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Ways That Culture Can Impact Mental Health

Mental health is not just a psychological issue without impact from biology or genetics. Mental health is impacted by far more than what is happening inside the physicality of an individual's body, as well as the culture you are part of. Culture can be defined as the beliefs, values, behaviors, and norms that a group of people hold. A person’s culture may play a role in how they talk and feel about their mental illness, how they cope, and the stigma associated with it.

Studies published by the CommonWealth Fund indicate that minority groups in the United States are less likely to get help for mental health. While there are many other barriers associated with seeking help for minority groups, a person’s culture can create more of a stigma for seeking help. In order to help others overcome these barriers to receiving mental health treatment, it’s important to understand how culture can impact mental health.

Ways That Culture Impacts Mental Health

Cultural Stigmas

First off, let’s address what a stigma is when it comes to mental health. A stigma is a negative attitude or belief about mental health. Stigmas can lead to discrimination and can make people with mental health conditions feel ashamed of themselves. Common cultural stigmas around mental health in the US include portraying people with mental health issues as being violent, criminals, “crazy,” and even depicted as overly stereotyped villains in fictional media. Despite how much more informed people are about mental illnesses today, many cultural stigmas still exist regarding mental health.

All cultures are different in the way they approach acknowledging mental health. Some are becoming more accepting of it, while others still view mental health as a made-up problem. For example, many Asian-Americans place a strong cultural value on interdependence within their communities, which means the problems they have should be solvable within their own community rather than searching for outside help, such as seeing a therapist. There are also stereotypes that Asian-Americans face in terms of wealth, education, and “success.” These cultural stereotypes are harmful, create more of a stigma, and make people feel shame and embarrassment for needing help.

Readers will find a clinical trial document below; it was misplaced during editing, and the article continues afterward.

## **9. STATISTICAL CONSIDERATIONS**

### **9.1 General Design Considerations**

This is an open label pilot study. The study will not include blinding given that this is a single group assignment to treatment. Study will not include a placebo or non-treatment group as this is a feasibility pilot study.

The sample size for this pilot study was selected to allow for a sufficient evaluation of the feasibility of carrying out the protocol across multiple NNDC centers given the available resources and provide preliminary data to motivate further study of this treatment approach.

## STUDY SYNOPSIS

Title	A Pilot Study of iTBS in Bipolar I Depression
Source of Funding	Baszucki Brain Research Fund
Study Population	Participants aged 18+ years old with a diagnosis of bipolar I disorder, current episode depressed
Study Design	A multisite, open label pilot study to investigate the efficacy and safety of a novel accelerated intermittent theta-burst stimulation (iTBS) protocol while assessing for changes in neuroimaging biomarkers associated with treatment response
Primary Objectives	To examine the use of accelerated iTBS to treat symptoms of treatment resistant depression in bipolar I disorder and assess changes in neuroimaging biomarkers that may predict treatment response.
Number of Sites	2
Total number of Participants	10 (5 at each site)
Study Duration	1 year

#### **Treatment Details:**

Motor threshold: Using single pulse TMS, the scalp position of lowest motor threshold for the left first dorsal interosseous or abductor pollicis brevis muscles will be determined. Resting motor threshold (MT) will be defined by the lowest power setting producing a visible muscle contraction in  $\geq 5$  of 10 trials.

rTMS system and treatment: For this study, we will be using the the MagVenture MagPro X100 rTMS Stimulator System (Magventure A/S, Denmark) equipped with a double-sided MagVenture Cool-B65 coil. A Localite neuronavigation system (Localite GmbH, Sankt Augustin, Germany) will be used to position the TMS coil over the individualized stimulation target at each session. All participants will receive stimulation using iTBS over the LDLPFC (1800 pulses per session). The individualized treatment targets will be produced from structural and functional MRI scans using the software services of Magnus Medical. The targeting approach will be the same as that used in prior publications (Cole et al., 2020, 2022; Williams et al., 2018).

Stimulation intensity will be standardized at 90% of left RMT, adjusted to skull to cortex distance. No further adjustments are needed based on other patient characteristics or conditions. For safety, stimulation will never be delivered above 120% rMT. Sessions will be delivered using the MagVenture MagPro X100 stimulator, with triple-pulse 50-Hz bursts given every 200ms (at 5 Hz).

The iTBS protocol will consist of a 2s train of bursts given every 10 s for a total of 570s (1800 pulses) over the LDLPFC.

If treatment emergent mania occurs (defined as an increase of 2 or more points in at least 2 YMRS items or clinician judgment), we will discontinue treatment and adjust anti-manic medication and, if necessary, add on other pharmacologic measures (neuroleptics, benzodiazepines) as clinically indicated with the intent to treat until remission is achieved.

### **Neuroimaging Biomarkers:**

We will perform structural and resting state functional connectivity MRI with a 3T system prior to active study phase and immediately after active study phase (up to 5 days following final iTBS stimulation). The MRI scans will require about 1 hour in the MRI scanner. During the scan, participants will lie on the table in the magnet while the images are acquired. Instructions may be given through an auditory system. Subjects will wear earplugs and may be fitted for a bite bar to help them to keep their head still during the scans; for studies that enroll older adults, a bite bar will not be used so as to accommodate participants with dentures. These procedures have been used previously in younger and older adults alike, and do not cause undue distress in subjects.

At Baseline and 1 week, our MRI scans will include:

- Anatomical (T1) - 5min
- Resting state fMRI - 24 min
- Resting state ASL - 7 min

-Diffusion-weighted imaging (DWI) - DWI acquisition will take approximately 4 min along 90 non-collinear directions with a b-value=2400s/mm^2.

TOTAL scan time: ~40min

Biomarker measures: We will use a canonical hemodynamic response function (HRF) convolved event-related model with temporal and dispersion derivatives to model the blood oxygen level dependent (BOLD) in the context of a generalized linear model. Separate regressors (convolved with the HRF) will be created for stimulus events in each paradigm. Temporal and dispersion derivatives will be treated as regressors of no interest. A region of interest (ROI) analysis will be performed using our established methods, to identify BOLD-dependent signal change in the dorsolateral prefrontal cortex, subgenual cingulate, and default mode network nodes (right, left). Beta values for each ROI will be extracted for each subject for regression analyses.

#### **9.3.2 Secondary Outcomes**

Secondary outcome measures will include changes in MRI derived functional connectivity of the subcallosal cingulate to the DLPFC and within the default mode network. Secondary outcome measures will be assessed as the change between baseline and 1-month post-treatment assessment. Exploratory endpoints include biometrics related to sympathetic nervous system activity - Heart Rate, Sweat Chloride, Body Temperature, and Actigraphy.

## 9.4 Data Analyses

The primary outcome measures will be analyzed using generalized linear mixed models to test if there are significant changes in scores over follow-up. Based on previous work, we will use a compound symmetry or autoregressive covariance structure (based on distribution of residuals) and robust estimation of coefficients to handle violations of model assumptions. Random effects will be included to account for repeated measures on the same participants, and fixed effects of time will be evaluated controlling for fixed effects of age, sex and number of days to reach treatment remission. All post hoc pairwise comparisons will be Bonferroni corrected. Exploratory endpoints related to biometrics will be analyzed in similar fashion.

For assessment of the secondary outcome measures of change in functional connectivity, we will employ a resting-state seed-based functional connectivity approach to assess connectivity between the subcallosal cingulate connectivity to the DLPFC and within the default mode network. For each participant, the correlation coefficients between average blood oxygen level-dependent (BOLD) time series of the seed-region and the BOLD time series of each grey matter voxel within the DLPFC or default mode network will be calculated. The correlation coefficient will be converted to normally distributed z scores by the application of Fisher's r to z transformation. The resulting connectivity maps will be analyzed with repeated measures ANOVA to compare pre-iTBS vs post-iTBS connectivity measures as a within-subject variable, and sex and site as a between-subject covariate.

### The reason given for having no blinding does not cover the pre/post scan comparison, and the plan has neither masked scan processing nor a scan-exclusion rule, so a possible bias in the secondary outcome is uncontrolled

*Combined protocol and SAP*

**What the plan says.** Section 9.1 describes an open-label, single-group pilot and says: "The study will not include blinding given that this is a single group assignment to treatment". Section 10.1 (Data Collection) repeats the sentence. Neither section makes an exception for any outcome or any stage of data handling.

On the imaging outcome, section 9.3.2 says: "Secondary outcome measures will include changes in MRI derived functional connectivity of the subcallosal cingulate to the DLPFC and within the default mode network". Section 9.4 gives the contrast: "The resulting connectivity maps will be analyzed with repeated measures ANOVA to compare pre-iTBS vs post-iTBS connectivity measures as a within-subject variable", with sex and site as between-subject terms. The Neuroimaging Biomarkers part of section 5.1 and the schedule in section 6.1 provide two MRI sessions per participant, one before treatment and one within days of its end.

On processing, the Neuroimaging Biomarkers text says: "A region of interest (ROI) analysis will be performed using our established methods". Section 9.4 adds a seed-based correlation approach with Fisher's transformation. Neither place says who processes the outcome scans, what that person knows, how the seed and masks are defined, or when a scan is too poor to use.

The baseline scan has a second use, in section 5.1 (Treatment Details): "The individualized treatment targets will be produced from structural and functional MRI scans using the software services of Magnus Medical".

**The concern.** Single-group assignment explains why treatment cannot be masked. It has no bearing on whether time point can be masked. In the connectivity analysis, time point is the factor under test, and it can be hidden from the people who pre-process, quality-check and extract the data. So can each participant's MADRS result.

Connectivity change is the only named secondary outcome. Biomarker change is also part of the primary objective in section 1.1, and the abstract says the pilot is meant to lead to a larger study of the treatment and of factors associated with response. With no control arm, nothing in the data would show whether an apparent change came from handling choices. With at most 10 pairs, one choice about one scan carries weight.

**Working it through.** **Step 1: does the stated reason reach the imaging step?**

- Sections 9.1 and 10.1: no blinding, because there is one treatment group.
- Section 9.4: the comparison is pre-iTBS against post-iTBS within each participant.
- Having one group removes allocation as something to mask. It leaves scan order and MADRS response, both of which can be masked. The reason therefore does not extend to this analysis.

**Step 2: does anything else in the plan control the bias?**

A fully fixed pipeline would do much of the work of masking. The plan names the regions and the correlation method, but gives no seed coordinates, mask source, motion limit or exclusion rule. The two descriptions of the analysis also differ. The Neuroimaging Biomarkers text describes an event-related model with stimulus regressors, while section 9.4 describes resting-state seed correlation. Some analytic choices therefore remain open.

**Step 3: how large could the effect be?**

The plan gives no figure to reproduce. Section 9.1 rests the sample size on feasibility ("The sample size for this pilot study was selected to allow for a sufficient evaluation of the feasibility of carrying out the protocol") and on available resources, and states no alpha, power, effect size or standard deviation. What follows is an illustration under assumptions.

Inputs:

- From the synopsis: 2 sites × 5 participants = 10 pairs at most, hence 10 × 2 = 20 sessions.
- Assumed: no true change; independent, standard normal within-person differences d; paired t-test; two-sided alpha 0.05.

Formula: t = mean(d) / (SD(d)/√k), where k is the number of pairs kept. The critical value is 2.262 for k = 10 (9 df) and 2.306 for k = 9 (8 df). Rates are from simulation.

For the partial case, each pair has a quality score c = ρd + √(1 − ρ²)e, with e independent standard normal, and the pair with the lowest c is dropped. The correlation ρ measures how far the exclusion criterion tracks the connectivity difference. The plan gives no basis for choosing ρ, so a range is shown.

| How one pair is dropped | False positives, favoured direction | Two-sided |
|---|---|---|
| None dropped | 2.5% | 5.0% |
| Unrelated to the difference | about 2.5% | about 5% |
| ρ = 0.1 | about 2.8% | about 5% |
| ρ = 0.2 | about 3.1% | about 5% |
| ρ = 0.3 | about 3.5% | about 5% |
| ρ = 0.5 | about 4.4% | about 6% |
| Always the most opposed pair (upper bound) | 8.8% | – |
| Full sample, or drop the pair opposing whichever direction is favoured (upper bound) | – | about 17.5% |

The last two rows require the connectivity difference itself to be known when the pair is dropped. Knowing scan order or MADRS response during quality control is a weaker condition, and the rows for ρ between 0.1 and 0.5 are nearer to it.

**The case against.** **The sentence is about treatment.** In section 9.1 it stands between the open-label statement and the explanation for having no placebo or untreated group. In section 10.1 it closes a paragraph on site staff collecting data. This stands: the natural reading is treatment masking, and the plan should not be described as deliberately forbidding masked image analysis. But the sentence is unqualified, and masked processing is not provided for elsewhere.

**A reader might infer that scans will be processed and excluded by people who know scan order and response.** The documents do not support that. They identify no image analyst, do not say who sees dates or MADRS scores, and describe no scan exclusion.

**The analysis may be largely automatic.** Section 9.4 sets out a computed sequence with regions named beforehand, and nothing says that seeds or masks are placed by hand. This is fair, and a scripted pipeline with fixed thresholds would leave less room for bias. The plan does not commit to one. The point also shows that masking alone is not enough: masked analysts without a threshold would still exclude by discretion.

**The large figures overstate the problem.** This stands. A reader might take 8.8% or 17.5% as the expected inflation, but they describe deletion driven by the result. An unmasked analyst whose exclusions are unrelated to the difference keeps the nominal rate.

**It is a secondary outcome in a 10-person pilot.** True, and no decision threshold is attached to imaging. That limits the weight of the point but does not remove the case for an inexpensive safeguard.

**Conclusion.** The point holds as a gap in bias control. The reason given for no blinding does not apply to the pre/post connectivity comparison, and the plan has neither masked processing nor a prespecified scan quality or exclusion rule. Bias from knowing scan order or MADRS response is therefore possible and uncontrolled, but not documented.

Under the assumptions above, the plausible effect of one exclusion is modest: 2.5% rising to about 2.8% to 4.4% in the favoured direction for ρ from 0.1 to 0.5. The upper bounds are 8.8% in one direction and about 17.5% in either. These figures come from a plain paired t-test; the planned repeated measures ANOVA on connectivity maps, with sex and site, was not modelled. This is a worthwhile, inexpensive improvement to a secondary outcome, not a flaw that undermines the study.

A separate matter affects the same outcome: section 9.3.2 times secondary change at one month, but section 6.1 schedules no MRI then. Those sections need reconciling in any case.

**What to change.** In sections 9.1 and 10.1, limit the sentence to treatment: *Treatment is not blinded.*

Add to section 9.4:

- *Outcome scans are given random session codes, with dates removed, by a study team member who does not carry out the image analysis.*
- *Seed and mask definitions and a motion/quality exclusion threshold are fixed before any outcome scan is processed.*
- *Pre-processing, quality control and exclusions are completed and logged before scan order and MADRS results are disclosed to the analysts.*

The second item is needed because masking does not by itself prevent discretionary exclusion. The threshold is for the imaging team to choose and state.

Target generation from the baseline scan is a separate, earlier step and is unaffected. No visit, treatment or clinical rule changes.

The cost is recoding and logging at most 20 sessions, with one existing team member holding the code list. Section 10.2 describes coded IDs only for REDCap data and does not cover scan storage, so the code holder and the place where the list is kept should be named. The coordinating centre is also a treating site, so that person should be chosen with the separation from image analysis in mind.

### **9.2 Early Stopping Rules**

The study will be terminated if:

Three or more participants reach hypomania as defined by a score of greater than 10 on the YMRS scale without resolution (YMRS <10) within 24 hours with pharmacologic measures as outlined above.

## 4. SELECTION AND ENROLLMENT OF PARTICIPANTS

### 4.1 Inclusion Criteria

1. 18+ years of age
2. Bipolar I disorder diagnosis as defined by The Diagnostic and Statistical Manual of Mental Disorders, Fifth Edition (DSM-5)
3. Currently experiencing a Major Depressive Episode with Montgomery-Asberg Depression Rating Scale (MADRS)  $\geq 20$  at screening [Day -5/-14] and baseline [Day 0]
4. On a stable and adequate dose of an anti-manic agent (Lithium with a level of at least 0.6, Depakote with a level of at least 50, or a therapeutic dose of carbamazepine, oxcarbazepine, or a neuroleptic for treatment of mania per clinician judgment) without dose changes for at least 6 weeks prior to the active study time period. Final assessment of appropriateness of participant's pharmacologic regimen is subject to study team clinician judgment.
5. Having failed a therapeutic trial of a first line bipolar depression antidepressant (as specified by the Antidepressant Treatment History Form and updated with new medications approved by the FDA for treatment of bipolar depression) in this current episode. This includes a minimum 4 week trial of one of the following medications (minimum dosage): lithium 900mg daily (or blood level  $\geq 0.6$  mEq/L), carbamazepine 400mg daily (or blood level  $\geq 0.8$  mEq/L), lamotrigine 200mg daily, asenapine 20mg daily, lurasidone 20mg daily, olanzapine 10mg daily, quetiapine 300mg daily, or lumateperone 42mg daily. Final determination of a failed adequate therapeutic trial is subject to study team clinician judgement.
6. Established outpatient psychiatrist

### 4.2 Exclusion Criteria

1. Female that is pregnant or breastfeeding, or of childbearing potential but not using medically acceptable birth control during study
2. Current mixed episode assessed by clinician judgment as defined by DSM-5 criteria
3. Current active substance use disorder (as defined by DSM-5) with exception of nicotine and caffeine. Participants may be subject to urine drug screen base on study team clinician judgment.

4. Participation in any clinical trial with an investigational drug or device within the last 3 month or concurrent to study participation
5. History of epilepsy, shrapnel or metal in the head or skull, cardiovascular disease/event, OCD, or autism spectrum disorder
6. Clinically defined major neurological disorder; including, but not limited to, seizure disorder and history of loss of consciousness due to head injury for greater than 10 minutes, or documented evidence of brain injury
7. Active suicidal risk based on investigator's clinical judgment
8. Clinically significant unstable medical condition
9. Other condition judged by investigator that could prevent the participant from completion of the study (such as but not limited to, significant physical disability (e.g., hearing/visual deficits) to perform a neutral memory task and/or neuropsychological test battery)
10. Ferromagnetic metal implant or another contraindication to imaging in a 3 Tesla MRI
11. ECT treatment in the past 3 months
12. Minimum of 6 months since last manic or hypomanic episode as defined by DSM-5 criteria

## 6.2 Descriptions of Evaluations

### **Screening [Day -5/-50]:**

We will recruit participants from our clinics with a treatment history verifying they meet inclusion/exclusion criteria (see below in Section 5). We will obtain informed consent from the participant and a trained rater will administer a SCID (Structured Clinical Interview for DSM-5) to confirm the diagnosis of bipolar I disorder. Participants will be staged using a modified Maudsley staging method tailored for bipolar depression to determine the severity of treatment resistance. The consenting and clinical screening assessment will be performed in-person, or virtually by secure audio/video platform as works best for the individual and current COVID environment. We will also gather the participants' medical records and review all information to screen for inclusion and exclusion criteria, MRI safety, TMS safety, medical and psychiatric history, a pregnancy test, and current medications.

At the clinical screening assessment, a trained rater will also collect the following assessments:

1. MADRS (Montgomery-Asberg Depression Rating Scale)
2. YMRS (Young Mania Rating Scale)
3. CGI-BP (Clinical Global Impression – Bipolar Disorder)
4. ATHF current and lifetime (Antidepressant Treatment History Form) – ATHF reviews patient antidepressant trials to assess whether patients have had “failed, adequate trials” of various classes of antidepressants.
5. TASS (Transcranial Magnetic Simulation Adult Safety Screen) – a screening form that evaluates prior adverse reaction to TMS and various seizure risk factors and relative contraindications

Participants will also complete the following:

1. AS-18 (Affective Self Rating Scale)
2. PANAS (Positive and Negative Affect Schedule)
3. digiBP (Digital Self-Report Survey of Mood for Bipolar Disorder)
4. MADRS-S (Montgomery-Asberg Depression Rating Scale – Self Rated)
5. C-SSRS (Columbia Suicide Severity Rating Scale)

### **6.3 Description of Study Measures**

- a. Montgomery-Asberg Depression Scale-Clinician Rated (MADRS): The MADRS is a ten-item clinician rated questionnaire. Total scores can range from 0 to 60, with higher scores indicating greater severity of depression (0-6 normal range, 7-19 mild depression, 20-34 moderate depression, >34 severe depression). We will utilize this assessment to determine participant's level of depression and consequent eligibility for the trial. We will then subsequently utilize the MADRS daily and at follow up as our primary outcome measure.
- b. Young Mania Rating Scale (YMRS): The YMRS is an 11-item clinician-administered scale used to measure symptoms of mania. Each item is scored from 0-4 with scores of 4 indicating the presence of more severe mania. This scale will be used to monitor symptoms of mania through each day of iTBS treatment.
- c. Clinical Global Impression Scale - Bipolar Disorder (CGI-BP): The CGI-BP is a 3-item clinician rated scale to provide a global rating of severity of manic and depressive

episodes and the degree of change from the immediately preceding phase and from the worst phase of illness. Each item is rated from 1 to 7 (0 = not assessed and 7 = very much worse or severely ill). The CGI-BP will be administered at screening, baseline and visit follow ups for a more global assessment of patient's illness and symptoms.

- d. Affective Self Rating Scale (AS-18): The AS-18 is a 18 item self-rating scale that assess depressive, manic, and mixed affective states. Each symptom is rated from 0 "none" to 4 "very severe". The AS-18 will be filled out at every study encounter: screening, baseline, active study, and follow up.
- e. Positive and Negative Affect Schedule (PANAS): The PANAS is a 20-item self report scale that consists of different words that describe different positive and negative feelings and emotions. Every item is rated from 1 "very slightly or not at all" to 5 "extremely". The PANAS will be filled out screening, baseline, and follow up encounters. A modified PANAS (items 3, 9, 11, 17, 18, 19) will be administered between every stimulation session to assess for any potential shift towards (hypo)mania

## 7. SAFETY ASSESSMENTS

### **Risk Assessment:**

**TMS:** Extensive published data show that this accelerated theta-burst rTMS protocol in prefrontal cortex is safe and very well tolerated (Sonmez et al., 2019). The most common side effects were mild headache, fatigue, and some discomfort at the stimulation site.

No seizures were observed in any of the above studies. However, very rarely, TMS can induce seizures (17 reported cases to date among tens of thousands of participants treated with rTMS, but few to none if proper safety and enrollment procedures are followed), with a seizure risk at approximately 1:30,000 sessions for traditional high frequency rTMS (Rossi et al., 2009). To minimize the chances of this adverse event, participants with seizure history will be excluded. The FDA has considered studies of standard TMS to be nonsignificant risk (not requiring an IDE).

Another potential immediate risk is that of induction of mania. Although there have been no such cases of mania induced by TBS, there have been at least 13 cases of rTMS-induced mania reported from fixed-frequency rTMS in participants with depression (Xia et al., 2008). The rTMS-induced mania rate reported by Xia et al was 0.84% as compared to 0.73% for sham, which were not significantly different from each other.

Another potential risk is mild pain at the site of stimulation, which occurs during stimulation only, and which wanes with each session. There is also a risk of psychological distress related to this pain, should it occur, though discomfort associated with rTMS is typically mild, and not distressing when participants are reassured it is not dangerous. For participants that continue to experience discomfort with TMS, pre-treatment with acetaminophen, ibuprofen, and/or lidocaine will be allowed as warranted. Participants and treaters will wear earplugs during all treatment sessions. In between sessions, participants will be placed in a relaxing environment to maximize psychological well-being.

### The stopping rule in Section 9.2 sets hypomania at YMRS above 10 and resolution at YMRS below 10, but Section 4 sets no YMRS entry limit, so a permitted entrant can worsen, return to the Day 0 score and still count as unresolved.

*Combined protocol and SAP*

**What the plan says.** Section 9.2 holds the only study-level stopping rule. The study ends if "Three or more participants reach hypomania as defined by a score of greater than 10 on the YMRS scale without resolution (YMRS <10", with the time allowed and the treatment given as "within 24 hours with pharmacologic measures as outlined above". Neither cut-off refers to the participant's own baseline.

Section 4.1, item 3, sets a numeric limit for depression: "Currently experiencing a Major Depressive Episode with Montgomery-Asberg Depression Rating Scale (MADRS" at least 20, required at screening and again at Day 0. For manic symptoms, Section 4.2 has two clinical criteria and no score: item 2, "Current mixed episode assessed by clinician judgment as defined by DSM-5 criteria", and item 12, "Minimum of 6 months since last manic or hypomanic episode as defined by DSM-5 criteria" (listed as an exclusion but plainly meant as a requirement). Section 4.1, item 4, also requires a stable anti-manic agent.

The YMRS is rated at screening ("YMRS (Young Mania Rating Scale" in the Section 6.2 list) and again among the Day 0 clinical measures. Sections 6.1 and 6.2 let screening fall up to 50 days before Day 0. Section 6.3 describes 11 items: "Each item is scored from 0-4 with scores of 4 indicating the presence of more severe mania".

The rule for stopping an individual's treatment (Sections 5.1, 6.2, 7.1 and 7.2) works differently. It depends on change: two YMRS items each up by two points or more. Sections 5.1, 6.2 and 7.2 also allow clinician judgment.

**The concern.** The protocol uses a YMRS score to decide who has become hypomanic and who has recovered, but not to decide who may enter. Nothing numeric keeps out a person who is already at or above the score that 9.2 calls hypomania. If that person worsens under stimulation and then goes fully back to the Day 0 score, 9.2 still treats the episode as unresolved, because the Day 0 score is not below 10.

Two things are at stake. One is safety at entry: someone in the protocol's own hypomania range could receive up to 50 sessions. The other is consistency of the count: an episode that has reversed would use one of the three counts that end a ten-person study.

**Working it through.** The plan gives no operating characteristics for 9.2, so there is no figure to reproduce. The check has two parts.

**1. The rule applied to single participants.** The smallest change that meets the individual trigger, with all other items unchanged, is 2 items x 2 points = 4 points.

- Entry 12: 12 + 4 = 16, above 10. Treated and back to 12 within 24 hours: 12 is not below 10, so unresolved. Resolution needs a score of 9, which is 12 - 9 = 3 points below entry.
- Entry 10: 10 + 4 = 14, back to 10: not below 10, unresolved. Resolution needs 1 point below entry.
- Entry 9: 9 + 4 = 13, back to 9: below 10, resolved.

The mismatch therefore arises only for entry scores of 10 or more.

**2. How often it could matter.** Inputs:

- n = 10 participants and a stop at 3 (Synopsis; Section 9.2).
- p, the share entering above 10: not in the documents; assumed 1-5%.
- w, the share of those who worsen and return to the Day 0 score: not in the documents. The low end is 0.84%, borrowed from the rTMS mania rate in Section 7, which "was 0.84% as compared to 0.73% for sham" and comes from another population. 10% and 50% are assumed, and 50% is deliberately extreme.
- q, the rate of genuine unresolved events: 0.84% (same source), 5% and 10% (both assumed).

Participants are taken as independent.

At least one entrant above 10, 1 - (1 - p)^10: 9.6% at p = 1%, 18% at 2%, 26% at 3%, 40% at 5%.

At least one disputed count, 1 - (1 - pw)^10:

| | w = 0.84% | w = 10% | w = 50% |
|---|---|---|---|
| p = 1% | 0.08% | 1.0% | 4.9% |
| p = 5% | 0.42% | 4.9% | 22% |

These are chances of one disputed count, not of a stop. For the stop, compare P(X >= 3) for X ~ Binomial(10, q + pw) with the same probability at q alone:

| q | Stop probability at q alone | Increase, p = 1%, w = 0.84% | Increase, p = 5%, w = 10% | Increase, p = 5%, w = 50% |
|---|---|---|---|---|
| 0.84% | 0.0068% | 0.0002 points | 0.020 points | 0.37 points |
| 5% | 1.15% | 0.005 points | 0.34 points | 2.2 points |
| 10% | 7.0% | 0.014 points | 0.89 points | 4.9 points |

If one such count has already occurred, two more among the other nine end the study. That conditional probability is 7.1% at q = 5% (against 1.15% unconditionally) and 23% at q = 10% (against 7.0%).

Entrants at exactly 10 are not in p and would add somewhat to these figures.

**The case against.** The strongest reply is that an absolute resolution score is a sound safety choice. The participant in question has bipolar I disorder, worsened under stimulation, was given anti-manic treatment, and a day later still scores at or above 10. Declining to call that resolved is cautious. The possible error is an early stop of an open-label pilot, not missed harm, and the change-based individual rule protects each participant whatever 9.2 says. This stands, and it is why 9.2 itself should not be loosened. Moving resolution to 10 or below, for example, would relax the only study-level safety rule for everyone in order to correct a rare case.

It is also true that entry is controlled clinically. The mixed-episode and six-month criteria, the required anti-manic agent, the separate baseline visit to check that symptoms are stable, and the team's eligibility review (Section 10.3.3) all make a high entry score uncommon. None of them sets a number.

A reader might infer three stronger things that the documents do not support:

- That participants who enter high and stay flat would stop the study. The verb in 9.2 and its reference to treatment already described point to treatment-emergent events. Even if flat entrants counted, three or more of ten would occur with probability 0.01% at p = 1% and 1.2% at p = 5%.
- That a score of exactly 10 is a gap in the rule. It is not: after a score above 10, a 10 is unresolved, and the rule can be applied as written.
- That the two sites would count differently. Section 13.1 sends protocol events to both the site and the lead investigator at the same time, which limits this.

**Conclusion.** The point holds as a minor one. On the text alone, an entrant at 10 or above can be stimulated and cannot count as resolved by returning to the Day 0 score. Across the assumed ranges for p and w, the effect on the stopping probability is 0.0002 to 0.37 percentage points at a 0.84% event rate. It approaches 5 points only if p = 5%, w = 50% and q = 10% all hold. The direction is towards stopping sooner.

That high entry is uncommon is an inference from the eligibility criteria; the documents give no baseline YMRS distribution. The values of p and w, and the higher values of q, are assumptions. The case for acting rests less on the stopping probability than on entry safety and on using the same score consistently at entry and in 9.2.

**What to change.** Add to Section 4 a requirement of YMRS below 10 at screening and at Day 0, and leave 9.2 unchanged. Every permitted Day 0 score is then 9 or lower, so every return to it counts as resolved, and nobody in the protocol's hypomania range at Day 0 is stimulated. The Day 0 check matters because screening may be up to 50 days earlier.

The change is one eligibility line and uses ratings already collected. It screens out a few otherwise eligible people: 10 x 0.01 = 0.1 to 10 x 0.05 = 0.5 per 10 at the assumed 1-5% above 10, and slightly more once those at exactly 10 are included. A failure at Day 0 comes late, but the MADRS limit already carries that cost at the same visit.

Understanding Mental Illnesses

Not all cultures talk about mental illnesses or educate about mental illnesses equally. Some cultures may be more familiar with the emotional symptoms of a mental illness, while others may only recognize physical symptoms as being problematic. In order to grasp the full picture and provide people proper health care, it’s important to recognize all emotional and physical symptoms.

Here are some common symptoms of mental illness that are important to recognize:

Physical:

  • Insomnia, difficulty sleeping
  • Feeling lethargic
  • Changes in appetite
  • Changes in sex drive
  • Headaches

Emotional:

  • Excessive worrying
  • Excessive sadness
  • Extreme mood swings
  • Extreme anger or irritability
  • Difficulty perceiving reality